Earth Day is a Time to Take a Stand for the Environment
This guest post was written by Philip Radford, Executive Director of Greenpeace, in celebration of the 40th Anniversary of Earth Day.
In 1971, a group of 13 Quakers, peace activists, and journalists—all inspired by the tradition of peaceful protests of Dr. King and Gandhi—put their lives on the line when they sailed into the blast zone of a nuclear test to stop the testing of nuclear weapons. The ship they chartered: The Greenpeace.Forty years later, Greenpeace still takes peaceful, principled stands for a green and peaceful future. Along the way, we've opened offices in 42 countries and witnessed incredible victories for our environment: banning nuclear testing, commercial whaling, mining and drilling in Antarctica, the dumping of toxic waste at sea, the most toxic chemicals, and more. In the U.S., we have witnessed great strides to protect our health and communities, including the passage of the Clean Air Act, Clean Water Act, Superfund toxics law, Endangered Species Act, and more.
Today, consumption, the use of toxic chemicals, population, and energy use are growing at unsustainable rates, making the work to protect the environment even more urgent. We do this work in the face of powerful corporate opposition and improved but still disappointing leadership in Washington, DC.
Forty years ago, corporations like Koch Industries and Exxon were not spending tens of millions of dollars on lobbying and front groups to gut or prevent environmental policies. The Supreme Court had not ruled that corporations could spend unlimited amounts of money on elections.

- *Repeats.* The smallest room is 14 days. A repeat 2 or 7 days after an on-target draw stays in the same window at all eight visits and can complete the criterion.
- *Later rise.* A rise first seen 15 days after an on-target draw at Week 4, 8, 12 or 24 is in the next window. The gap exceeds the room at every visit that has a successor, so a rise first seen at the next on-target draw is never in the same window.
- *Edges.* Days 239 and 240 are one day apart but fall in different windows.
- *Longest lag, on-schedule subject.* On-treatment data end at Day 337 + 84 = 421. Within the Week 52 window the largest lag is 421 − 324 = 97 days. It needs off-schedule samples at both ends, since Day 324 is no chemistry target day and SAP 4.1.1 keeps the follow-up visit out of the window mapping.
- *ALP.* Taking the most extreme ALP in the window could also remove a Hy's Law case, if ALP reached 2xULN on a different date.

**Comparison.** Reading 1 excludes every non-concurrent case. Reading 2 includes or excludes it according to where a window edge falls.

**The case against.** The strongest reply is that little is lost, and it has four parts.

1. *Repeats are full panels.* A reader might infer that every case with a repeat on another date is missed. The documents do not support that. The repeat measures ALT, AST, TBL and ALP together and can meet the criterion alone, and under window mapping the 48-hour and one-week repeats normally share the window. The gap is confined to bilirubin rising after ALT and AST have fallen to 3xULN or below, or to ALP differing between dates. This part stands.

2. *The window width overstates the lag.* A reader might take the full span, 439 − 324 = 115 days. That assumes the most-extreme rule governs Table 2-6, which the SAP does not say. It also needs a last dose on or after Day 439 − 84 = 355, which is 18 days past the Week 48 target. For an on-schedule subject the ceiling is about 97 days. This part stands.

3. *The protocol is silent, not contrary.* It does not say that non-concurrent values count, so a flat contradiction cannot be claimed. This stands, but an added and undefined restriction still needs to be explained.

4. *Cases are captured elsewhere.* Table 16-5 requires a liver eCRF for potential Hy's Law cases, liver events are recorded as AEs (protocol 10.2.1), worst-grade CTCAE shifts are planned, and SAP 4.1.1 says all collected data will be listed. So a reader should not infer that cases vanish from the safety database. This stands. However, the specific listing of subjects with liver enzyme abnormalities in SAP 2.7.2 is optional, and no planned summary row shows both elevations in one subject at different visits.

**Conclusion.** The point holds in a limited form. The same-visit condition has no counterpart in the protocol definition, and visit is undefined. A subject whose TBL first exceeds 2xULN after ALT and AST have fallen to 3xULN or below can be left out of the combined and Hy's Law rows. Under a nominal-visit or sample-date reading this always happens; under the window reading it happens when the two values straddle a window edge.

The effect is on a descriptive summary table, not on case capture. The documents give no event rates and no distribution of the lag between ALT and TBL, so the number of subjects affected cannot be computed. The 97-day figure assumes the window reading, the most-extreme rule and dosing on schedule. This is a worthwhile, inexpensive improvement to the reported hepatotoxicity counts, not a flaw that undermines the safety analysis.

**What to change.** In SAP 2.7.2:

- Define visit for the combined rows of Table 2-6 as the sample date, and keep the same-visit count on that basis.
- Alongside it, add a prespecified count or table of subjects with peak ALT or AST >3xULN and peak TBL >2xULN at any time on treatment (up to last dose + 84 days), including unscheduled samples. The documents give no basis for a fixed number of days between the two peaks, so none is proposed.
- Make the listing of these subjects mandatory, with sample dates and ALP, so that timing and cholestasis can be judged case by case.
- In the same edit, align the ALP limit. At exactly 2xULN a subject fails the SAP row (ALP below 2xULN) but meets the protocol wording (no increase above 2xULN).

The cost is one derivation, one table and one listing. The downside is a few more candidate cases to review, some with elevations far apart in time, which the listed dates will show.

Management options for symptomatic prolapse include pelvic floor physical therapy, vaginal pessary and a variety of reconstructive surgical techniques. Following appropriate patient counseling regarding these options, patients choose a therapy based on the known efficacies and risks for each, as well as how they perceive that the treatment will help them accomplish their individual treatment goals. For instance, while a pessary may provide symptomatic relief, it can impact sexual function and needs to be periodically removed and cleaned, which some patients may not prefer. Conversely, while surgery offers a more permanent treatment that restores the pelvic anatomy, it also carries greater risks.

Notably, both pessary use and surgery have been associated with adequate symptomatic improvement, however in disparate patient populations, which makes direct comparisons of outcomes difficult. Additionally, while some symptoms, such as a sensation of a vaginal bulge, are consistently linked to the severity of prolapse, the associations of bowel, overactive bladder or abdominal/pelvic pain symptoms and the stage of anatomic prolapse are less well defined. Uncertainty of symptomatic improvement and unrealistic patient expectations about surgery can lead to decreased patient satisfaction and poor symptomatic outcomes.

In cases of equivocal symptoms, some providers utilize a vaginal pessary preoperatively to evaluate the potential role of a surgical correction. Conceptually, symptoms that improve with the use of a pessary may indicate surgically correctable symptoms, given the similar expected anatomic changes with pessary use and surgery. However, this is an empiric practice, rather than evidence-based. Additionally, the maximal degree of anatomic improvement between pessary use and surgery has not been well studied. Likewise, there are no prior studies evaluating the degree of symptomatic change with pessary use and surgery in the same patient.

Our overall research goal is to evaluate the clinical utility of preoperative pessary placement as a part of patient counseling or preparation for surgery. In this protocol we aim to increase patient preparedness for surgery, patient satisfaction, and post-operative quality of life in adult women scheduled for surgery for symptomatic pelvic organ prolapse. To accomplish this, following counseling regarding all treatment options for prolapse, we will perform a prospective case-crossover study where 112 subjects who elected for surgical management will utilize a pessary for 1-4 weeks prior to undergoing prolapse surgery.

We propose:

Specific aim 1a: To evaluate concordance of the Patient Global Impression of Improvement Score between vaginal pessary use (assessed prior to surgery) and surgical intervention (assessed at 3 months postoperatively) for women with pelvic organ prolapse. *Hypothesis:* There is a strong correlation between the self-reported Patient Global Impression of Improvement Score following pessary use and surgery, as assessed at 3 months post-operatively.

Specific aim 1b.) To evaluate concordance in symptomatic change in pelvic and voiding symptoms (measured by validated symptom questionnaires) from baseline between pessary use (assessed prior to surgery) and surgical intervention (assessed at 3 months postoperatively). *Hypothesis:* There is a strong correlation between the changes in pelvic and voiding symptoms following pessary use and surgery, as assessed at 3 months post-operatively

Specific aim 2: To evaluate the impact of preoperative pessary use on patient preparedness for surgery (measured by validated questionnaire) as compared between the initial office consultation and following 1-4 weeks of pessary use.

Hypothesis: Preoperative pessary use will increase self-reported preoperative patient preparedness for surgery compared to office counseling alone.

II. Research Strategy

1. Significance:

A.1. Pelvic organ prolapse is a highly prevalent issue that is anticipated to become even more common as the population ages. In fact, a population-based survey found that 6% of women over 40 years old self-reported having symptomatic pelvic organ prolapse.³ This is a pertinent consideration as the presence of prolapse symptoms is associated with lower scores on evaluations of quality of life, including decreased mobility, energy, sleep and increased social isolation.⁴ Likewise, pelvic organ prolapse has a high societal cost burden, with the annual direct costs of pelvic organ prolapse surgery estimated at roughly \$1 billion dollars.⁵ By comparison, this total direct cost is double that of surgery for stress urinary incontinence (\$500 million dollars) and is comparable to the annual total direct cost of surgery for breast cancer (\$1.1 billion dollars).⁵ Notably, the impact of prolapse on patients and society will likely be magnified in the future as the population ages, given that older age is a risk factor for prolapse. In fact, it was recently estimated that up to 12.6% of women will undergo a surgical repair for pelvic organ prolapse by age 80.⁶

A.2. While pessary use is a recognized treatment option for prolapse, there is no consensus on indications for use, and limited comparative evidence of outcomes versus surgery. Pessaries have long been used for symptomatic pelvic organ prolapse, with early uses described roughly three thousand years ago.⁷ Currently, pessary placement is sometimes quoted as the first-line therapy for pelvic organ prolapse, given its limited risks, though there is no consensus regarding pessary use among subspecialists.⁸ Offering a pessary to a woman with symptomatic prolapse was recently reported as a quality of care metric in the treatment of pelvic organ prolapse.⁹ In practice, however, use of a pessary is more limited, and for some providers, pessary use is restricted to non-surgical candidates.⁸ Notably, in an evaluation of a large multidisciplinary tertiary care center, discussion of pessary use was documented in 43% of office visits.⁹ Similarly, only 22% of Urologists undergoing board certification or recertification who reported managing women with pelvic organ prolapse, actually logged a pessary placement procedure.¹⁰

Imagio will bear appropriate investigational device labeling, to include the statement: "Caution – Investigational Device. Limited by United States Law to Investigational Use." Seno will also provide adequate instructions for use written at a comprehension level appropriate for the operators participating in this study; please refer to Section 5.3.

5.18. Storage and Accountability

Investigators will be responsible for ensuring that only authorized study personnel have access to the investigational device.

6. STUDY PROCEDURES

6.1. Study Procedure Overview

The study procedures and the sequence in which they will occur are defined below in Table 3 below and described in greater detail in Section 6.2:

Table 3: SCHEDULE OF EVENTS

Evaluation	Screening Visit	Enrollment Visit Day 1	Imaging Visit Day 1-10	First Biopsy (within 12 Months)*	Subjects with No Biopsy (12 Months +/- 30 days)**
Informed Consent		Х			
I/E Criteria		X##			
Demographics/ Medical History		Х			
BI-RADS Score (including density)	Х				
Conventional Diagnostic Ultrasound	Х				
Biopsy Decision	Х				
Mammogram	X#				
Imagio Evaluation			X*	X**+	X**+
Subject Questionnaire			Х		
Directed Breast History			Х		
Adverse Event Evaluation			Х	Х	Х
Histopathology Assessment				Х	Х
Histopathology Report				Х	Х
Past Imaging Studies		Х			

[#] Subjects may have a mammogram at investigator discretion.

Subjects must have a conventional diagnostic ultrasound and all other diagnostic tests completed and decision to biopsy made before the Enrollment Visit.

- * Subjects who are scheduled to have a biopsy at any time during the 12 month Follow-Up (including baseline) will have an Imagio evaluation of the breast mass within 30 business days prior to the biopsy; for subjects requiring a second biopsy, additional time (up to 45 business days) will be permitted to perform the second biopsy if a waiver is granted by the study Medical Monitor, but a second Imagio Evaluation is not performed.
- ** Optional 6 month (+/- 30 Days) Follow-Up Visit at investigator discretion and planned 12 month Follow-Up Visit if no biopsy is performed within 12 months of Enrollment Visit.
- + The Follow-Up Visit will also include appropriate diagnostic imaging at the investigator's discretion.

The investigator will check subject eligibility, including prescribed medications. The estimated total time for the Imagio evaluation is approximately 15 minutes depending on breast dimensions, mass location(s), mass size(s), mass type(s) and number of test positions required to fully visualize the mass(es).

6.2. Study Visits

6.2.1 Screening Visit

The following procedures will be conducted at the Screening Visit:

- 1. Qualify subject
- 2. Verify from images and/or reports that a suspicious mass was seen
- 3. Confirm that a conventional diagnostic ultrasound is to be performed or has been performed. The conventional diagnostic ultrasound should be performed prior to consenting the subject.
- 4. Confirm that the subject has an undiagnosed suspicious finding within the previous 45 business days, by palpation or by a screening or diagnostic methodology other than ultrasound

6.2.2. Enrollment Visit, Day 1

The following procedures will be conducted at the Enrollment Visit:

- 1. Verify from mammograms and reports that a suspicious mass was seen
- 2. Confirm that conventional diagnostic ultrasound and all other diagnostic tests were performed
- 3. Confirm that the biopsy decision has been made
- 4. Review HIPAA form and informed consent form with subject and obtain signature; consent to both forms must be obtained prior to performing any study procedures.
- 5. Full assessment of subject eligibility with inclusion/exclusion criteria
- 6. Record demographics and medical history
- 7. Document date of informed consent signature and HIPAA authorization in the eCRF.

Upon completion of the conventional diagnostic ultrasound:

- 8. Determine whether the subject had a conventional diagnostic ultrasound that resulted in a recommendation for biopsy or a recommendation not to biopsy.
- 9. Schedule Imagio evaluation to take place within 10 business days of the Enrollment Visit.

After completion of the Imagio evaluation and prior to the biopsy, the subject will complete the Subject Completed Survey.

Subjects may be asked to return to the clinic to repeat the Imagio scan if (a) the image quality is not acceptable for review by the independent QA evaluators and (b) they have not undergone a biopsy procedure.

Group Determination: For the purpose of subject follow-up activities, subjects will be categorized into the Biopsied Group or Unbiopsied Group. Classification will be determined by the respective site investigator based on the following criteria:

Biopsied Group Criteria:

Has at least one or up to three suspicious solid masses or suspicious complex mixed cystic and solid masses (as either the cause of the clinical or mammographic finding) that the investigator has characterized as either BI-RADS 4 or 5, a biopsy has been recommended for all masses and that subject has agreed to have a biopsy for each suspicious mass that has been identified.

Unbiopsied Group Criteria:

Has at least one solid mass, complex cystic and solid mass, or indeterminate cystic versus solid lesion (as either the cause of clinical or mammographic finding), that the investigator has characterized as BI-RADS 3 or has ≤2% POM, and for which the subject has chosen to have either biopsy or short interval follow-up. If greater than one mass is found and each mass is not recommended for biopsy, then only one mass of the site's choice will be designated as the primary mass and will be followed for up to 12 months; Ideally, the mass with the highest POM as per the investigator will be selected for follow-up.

Today, our elected officials are under great pressure from polluters and other politicians to undo environmental progress. President Obama is leading a behind-closed-doors campaign to resume commercial whaling. He recently decided to reopen coastal oil drilling. The Senate, in a fitting move, plans to release a weak climate and energy bill, which brings back dangerous nuclear energy on the anniversary of Chernobyl.
Politicians didn't stop nuclear testing—activists did. They cared about the world our children will inherit, and worked to stop nuclear testing themselves. It only took 13 people to start the world's largest environmental campaigning organization.
This Earth Day, I hope you'll find your calling to honor their tradition by taking a stand for the people and places that you love in the world and for the generations to come.